Tuesday, 12 January 2010

Left, right and wrong economists

A comment from Joshua Corning on this Environmental Economics post says:
Also it should be noted that many economists are politically neutral and are simply painted by the left. The idea that there are libertarian, conservative and leftist economists is false dichotomy (trichotomy?). The reality is that there are economists and there are left wing economists, with the left wing economists trying to paint everyone who produces work that conflicts with their ideology as being right wing.
This comment is hilarious on its merits - just replace "left" with "right" and vice versa to see an equivalently absurd statement that would be equally happily accepted by a different group of people.

But it raises a sort-of valid question: what does it mean to be a left-wing or a right-wing economist? In two conversations recently I've felt the need to make excuses-in-advance for an economist whose work I was recommending, but who is well to the right (in the libertarian sense) of the British mainstream. I thought the reader might think of them as a bit of a free-market extremist, so I decided to defuse this reaction by warning of it in advance.

Now this could mean - as Corning implies - that the British mainstream is economically illiterate, which expresses itself in left-wing views, and any real economist would agree with the people I'm describing as right-wing.

But that's not a fair representation of economic theory, or of "left-wing" economists such as - say - Paul Krugman, Brad DeLong or Mark Thoma. All three are fairly strong defenders of mainstream economics and will argue for broadly unregulated markets, free trade and a general economic understanding of people's response to incentives. Just as "right-wing" economists mostly accept the concept of public goods and that there are occasional market failures which can justify a role for government. In fact, for all that economic debate really does have a socially determined component, the discipline is quite united; and few British or European economists would disagree on basic theory with the majority of Americans.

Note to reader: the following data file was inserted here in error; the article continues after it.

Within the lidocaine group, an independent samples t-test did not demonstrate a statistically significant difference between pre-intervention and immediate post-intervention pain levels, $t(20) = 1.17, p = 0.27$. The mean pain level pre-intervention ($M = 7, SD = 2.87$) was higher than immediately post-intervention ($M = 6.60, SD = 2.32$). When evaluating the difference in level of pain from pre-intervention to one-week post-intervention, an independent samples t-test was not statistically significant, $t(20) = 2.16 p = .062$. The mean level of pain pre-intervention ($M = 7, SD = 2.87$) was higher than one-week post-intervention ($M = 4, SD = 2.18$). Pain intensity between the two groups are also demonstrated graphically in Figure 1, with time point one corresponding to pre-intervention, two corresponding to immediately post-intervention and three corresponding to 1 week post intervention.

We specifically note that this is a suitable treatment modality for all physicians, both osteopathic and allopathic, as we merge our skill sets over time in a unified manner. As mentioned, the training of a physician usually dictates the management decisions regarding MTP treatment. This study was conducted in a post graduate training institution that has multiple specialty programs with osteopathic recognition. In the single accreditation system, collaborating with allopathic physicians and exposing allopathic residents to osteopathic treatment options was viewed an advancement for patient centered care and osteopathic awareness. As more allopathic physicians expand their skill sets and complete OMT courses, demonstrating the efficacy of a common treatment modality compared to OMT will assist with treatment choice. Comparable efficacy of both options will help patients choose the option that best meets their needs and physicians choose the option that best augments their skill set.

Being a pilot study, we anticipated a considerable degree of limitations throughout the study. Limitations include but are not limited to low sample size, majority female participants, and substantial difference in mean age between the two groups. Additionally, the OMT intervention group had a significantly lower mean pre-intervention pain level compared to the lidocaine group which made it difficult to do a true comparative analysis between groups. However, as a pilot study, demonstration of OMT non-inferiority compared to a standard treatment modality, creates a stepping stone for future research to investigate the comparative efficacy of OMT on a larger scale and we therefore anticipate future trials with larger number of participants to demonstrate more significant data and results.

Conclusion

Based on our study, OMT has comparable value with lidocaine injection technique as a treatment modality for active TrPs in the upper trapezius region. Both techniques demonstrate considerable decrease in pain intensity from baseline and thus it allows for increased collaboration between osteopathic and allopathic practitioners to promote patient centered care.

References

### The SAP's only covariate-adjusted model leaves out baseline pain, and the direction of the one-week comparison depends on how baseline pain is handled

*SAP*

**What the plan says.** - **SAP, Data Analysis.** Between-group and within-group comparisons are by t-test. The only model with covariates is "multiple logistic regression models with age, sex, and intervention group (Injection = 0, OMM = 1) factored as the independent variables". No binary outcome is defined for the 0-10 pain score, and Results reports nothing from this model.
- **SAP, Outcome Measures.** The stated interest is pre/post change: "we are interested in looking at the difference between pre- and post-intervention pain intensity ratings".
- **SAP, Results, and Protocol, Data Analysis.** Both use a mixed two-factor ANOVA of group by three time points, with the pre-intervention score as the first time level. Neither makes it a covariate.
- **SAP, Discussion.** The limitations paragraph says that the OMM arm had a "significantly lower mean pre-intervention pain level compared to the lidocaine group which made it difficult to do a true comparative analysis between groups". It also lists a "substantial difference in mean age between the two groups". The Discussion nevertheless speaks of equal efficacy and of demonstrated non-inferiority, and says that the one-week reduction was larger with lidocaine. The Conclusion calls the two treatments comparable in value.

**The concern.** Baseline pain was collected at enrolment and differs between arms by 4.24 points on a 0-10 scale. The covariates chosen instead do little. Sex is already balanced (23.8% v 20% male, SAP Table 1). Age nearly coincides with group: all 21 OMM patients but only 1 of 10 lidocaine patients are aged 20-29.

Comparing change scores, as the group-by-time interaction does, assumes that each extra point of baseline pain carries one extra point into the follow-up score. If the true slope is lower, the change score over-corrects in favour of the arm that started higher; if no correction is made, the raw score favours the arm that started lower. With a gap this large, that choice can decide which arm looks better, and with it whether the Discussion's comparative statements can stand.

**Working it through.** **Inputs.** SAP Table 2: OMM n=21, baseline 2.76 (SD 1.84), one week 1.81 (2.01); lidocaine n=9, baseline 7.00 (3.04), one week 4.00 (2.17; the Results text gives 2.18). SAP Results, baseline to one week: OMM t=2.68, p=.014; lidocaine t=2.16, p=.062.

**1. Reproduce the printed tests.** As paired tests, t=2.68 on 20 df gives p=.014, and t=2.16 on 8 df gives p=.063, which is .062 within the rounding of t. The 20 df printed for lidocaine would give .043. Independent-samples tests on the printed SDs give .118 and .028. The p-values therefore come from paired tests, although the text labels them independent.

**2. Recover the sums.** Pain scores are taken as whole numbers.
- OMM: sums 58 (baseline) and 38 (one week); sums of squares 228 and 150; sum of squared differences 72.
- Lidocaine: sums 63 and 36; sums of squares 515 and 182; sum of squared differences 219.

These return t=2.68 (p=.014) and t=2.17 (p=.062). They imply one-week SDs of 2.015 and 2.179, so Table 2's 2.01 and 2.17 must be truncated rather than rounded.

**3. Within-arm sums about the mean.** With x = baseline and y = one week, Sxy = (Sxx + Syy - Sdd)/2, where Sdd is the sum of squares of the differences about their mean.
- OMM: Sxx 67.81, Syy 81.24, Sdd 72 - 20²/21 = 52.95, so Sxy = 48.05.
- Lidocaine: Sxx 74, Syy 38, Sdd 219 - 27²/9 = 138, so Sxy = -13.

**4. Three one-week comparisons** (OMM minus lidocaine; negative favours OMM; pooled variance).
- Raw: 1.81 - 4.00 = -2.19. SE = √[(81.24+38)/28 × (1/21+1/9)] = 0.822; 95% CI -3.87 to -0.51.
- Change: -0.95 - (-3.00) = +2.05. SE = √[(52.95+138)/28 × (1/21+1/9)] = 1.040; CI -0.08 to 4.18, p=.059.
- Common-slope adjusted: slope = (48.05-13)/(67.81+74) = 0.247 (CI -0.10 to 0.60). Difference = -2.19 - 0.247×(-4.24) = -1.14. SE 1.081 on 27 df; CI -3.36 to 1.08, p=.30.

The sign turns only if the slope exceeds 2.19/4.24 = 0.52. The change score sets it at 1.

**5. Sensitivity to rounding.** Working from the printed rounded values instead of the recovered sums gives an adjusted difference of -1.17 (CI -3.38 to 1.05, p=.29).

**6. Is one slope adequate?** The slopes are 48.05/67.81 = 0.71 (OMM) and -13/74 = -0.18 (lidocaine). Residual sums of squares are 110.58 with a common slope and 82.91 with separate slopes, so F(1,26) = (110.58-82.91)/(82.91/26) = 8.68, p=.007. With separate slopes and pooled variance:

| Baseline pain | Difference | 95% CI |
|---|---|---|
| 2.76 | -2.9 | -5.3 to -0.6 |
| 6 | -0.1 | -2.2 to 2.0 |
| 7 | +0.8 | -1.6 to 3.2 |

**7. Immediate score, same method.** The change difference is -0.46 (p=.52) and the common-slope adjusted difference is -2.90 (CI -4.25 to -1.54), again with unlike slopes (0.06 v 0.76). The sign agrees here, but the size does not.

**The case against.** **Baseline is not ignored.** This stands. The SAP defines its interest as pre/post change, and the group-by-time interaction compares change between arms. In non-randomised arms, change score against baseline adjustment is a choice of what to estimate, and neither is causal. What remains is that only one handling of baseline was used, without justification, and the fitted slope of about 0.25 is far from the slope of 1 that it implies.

The differences between left and right within the economics profession are rarely about theory - they are about the weights that people put on known parameters in the theories.

Left-wing economists tend to assume that:
  • transaction costs are often high
  • marginal utility of wealth is strongly diminishing
  • many goods are public or have public aspects
  • markets are often inefficient (e.g. due to sticky prices or asymmetric information) and the well-known government solutions to those inefficiencies are welfare-enhancing
  • labour supply and demand are inelastic
  • poverty has externalities

Right-wing economists tend to assume that:
  • labour supply and demand are elastic - at least in the long run if not so much in the short
  • knowledge and agency problems mean that government solutions are usually worse than imperfectly efficient markets
  • the incentives provided by strong property rights lead to efficient allocation of resources even in the presence of transaction costs
  • social safety nets have important moral-hazard externalities
None of these points contradict standard economic theory: the only question is the strength of each effect. If you think the problem of government knowledge is less important than the problem of sticky prices, you're more likely to tend leftwards. If you think transaction costs are less important than labour incentives, you may tend right. At our current level of understanding of economic theory, I'd argue that these are basically empirical questions.

There are certainly disciplines within economics which are more likely to be pursued by those on one or other side of these questions, simply because they find the questions more important. Labour economics, environmental economics and Keynesianism would mostly be associated with the left; while monetary economics and the economics of crime and the law are more typical on the right.

And there are heterodox theoretical approaches which are strongly associated with the left or right wing. For example the Marxist dialectic approach is linked to the left, and there are more of the Nudge-type subset of behavioural economists on the left than the right. And the free banking and real business cycle theories are associated with the right. But none of these are mainstream viewpoints.

But overall, mainstream theory really does provide a strong common base for nearly all practising economists, and only the parameters of the theory determine their political position. Only someone with their own heavy ideological blinkers could suggest that putting different values on those parameters disqualifies you from being an economist.

1 comment:

Lord said...

It also raises the question the extent of preference for ideology over fact that biases the extreme from the center and demotes them from being scientists if not economists.